There is, however, a small study that points out the need for a c-section, an induction, or a manual placenta removal with this placental position.
But because researchers were unable to find further correlation for this, it is not something that doctors believe to be true.
3.) Risks for an Anterior Placenta
One of the biggest risks of having an anterior placenta is that pregnant women do not really feel their babies move a lot.
And because of this, it gets harder to determine if there is an issue with the baby. Despite this, there is no need to get further testing
There are other potential risks, however.
As pointed out by a 2013 study, some pregnancy complications have a higher chance of occurring in women with an anterior placenta. Some of these risks include:
- Gestational diabetes
- Pregnancy-induced hypertension
- Placental abruption
- Intrauterine growth restriction
It’s important to note, though, that the study that conducted this tests examined around 500 cases.
And while these are scary, many of the respondents had healthy pregnancies and deliveries despite having an anterior placenta.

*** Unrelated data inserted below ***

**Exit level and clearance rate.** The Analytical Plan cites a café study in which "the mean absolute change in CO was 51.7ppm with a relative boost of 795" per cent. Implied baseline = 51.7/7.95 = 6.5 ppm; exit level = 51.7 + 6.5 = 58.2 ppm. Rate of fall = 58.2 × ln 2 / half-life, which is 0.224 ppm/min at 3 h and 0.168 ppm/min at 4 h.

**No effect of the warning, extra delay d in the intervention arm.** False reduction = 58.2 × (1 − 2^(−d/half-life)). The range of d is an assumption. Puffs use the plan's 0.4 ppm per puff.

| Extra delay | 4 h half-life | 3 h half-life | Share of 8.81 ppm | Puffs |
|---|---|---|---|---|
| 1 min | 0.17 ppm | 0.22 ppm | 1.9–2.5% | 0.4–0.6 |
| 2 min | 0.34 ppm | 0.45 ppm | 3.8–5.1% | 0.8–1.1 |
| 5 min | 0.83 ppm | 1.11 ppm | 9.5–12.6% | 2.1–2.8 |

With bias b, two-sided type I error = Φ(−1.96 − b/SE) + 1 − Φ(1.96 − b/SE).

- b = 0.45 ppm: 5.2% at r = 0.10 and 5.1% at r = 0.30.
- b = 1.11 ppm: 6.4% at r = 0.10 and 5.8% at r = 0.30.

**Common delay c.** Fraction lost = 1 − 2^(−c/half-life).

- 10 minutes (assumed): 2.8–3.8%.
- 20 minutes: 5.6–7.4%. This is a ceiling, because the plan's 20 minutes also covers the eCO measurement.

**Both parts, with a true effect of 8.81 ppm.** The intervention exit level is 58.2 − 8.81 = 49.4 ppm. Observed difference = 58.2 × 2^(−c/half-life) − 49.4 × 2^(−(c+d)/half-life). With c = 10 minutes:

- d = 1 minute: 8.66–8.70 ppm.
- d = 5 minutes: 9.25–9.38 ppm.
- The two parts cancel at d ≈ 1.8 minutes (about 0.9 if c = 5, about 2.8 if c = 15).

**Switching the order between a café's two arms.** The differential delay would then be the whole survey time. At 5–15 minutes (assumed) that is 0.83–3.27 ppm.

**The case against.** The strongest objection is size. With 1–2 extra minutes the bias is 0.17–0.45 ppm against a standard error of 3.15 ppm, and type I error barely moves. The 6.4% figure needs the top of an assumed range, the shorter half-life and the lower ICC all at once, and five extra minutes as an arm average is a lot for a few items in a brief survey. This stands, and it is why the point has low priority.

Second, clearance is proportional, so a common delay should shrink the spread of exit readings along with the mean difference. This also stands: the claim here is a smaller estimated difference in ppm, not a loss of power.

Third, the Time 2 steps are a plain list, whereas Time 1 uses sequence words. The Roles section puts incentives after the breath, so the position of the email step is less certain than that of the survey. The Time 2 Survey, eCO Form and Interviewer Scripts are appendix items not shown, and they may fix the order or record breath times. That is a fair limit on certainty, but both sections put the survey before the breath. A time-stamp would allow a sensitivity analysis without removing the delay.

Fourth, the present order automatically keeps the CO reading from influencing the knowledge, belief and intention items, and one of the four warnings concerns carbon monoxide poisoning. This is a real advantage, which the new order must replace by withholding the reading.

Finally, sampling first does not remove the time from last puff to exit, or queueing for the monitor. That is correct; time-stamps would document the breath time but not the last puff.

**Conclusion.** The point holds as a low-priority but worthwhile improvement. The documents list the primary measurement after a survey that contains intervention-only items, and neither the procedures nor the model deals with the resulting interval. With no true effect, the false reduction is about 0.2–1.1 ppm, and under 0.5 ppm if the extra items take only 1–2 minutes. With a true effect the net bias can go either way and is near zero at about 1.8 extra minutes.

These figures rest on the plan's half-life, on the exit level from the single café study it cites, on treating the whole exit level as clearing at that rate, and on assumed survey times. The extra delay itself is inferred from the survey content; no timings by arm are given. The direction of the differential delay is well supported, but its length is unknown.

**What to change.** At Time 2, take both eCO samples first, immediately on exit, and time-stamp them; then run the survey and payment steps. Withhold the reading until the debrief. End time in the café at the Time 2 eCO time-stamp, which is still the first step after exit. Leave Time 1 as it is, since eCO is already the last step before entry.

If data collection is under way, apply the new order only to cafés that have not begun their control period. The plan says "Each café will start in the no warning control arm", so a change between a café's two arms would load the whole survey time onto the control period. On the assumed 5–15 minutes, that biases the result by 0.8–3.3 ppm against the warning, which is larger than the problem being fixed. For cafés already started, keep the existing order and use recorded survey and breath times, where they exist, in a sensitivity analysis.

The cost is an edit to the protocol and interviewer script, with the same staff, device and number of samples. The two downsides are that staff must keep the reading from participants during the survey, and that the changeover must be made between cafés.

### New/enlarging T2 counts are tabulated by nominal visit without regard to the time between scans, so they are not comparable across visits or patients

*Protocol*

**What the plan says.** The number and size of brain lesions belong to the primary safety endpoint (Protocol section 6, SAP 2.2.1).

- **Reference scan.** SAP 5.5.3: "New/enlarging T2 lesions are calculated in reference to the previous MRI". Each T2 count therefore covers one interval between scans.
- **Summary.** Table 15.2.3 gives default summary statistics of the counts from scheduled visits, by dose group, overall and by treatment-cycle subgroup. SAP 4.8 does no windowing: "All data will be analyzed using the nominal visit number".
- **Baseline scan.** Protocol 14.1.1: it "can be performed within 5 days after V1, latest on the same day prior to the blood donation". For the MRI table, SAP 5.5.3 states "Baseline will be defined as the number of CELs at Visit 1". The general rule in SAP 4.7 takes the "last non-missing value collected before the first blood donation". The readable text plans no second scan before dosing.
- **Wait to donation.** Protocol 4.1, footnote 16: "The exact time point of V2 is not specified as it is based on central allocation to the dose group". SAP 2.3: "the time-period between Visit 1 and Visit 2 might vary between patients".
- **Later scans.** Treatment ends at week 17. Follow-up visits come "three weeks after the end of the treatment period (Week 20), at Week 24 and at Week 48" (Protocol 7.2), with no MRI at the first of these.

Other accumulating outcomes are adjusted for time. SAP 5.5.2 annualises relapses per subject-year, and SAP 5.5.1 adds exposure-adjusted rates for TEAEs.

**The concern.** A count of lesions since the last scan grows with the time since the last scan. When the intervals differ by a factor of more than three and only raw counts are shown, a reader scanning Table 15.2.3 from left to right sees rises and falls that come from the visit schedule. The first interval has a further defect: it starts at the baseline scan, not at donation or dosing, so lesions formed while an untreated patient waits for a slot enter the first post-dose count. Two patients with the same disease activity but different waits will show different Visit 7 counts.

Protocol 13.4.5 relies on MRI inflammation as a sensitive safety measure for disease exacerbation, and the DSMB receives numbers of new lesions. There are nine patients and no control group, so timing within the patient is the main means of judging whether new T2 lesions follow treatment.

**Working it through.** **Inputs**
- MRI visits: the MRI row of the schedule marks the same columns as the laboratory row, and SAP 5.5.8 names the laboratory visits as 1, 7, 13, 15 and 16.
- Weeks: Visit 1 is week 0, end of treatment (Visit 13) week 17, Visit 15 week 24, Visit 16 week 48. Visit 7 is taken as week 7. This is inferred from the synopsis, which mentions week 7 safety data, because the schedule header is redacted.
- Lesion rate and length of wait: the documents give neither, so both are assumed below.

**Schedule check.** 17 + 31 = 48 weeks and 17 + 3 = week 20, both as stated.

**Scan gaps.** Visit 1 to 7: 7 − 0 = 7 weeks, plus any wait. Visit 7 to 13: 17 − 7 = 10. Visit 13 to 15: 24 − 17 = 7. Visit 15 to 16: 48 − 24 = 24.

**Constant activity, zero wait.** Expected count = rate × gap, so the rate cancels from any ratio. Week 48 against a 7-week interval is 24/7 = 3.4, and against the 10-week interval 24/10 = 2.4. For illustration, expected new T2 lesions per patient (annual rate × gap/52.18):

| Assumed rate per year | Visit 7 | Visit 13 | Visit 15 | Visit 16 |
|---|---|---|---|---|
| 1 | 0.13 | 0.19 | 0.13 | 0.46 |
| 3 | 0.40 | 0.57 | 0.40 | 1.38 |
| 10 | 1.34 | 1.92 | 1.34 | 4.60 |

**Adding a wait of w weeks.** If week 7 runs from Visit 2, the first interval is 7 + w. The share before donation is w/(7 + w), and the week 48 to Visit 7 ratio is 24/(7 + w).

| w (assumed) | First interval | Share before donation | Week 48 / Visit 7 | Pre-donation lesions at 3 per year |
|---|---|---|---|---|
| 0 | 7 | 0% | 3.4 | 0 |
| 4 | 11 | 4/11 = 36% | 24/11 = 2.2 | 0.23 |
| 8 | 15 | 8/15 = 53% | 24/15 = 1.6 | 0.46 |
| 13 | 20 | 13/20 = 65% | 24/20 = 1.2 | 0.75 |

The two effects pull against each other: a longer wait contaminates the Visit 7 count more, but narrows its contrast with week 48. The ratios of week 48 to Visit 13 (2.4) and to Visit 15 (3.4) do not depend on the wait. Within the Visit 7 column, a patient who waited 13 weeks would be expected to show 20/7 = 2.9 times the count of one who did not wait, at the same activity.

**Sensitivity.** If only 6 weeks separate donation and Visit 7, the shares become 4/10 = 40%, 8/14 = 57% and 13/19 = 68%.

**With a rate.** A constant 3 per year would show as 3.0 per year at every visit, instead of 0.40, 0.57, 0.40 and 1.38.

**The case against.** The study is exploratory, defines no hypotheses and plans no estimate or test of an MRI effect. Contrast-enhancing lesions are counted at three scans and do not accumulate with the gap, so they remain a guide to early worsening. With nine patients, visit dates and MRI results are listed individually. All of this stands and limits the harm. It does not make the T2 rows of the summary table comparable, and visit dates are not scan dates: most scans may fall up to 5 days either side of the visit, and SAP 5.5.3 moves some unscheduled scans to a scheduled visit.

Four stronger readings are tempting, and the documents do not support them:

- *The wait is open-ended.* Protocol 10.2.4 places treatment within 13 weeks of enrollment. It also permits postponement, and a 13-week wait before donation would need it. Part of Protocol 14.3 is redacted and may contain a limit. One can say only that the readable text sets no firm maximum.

The important thing is that you keep your doctor up-to-date with your condition so you can be taken good care of.
4.) When to Call Doctor about a Potential Problem
Having an anterior placenta isn’t necessarily a cause for concern.
But if you experience some of these symptoms, it’s best that you call your doctor. It could indicate that you are having a placenta problem.
Here are the symptoms you need to keep an eye out on:
- Abdominal pain
- Vaginal bleeding
- Severe back pains
- Fast uterine contractions
It’s also recommended that you see your doctor right away if you experienced trauma to your stomach.
You may have a problem with your placenta and will need your doctor to examine it right away.
See another post: How To Hide a Pregnancy For Nine Months
Frequently Asked Questions
Does anterior placenta mean bigger belly?
The size of your bump does not generally mean you have an anterior placenta.
If your doctor says you have an anterior placenta, it simply means that you have an extra cushioning layer in your stomach.
Your doctor will need to confirm your placental positioning through an ultrasound.
Do you show earlier with an anterior placenta?
Not necessarily. This is because a bigger belly does not necessarily mean you have an anterior placenta.
Plus, you have to remember that your placenta may move around throughout your pregnancy.
Do you carry different anterior placenta?
Your placental positioning does not affect your baby. You simply need to focus on your health and getting the best nutrients for your baby.
Iesha is a loving mother of 2 beautiful children. She’s an active parent who enjoys indoor and outdoor adventures with her family. Her mission is to share practical and realistic parenting advice to help the parenting community becoming stronger.